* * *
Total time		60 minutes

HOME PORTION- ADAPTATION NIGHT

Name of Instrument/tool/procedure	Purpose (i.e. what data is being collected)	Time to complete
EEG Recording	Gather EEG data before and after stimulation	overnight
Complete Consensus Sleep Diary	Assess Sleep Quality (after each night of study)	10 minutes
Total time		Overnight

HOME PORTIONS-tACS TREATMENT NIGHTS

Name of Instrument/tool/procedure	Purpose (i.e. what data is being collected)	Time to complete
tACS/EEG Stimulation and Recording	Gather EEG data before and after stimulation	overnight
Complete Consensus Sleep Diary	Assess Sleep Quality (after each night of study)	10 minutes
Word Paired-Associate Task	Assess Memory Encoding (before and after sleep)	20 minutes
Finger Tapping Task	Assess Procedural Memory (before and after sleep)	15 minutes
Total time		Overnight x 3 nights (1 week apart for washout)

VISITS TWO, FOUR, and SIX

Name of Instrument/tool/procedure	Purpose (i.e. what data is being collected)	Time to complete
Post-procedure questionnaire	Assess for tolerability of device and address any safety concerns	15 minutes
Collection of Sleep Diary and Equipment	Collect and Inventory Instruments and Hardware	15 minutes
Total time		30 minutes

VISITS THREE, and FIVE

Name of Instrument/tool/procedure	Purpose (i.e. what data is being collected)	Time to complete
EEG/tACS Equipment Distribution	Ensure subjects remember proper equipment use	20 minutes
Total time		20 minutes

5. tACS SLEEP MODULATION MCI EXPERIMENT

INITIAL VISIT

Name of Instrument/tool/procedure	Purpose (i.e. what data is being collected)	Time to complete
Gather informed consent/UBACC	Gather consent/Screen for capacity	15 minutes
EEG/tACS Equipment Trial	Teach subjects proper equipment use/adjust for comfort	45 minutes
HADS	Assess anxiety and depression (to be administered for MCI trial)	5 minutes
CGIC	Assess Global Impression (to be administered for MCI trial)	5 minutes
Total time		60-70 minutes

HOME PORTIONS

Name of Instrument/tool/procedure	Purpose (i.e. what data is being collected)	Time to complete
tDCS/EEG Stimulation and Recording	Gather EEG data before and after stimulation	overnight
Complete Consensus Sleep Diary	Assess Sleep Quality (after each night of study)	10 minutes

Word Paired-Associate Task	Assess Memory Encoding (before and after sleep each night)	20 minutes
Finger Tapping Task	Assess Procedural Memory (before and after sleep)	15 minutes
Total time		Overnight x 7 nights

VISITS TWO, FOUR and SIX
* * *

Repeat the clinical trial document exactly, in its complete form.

Total time		60 minutes

HOME PORTION- ADAPTATION NIGHT

Name of Instrument/tool/procedure	Purpose (i.e. what data is being collected)	Time to complete
EEG Recording	Gather EEG data before and after stimulation	overnight
Complete Consensus Sleep Diary	Assess Sleep Quality (after each night of study)	10 minutes
Total time		Overnight

HOME PORTIONS-tACS TREATMENT NIGHTS

Name of Instrument/tool/procedure	Purpose (i.e. what data is being collected)	Time to complete
tACS/EEG Stimulation and Recording	Gather EEG data before and after stimulation	overnight
Complete Consensus Sleep Diary	Assess Sleep Quality (after each night of study)	10 minutes
Word Paired-Associate Task	Assess Memory Encoding (before and after sleep)	20 minutes
Finger Tapping Task	Assess Procedural Memory (before and after sleep)	15 minutes
Total time		Overnight x 3 nights (1 week apart for washout)

VISITS TWO, FOUR, and SIX

Name of Instrument/tool/procedure	Purpose (i.e. what data is being collected)	Time to complete
Post-procedure questionnaire	Assess for tolerability of device and address any safety concerns	15 minutes
Collection of Sleep Diary and Equipment	Collect and Inventory Instruments and Hardware	15 minutes
Total time		30 minutes

VISITS THREE, and FIVE

Name of Instrument/tool/procedure	Purpose (i.e. what data is being collected)	Time to complete
EEG/tACS Equipment Distribution	Ensure subjects remember proper equipment use	20 minutes
Total time		20 minutes

5. tACS SLEEP MODULATION MCI EXPERIMENT

INITIAL VISIT

Name of Instrument/tool/procedure	Purpose (i.e. what data is being collected)	Time to complete
Gather informed consent/UBACC	Gather consent/Screen for capacity	15 minutes
EEG/tACS Equipment Trial	Teach subjects proper equipment use/adjust for comfort	45 minutes
HADS	Assess anxiety and depression (to be administered for MCI trial)	5 minutes
CGIC	Assess Global Impression (to be administered for MCI trial)	5 minutes
Total time		60-70 minutes

HOME PORTIONS

Name of Instrument/tool/procedure	Purpose (i.e. what data is being collected)	Time to complete
tDCS/EEG Stimulation and Recording	Gather EEG data before and after stimulation	overnight
Complete Consensus Sleep Diary	Assess Sleep Quality (after each night of study)	10 minutes

Word Paired-Associate Task	Assess Memory Encoding (before and after sleep each night)	20 minutes
Finger Tapping Task	Assess Procedural Memory (before and after sleep)	15 minutes
Total time		Overnight x 7 nights

VISITS TWO, FOUR and SIX